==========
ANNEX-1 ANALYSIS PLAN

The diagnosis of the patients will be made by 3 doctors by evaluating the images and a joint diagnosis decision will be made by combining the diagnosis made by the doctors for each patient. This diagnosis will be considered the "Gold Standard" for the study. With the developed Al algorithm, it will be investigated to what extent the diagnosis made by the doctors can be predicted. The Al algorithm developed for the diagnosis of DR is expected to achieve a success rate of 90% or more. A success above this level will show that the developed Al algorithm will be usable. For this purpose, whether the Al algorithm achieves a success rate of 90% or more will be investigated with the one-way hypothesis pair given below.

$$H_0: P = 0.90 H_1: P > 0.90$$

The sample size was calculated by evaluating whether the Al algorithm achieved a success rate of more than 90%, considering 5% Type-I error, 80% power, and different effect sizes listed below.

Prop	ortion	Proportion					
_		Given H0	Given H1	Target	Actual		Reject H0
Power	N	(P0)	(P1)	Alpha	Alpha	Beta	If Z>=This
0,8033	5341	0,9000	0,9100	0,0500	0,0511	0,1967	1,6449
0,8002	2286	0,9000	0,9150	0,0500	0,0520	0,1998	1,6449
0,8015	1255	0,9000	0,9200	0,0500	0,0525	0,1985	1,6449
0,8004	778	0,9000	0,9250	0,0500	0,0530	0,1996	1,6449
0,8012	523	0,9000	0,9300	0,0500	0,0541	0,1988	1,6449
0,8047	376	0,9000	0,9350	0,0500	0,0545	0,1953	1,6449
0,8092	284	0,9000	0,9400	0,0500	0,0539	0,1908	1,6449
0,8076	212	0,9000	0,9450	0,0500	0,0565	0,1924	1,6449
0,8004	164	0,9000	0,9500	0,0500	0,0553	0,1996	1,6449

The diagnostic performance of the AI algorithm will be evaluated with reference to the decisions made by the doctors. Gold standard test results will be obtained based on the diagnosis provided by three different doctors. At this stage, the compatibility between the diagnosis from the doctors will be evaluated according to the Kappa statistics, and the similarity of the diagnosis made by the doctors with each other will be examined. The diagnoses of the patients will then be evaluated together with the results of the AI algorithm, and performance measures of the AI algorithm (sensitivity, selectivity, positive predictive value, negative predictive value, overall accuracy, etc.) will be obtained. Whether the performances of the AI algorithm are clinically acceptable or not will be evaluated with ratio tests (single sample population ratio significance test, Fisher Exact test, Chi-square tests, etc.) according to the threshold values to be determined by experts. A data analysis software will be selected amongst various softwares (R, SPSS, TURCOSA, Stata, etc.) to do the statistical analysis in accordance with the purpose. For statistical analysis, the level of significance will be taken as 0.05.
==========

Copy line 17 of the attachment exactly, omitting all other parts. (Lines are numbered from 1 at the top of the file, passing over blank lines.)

The diagnostic performance of the AI algorithm will be evaluated with reference to the decisions made by the doctors. Gold standard test results will be obtained based on the diagnosis provided by three different doctors. At this stage, the compatibility between the diagnosis from the doctors will be evaluated according to the Kappa statistics, and the similarity of the diagnosis made by the doctors with each other will be examined. The diagnoses of the patients will then be evaluated together with the results of the AI algorithm, and performance measures of the AI algorithm (sensitivity, selectivity, positive predictive value, negative predictive value, overall accuracy, etc.) will be obtained. Whether the performances of the AI algorithm are clinically acceptable or not will be evaluated with ratio tests (single sample population ratio significance test, Fisher Exact test, Chi-square tests, etc.) according to the threshold values to be determined by experts. A data analysis software will be selected amongst various softwares (R, SPSS, TURCOSA, Stata, etc.) to do the statistical analysis in accordance with the purpose. For statistical analysis, the level of significance will be taken as 0.05.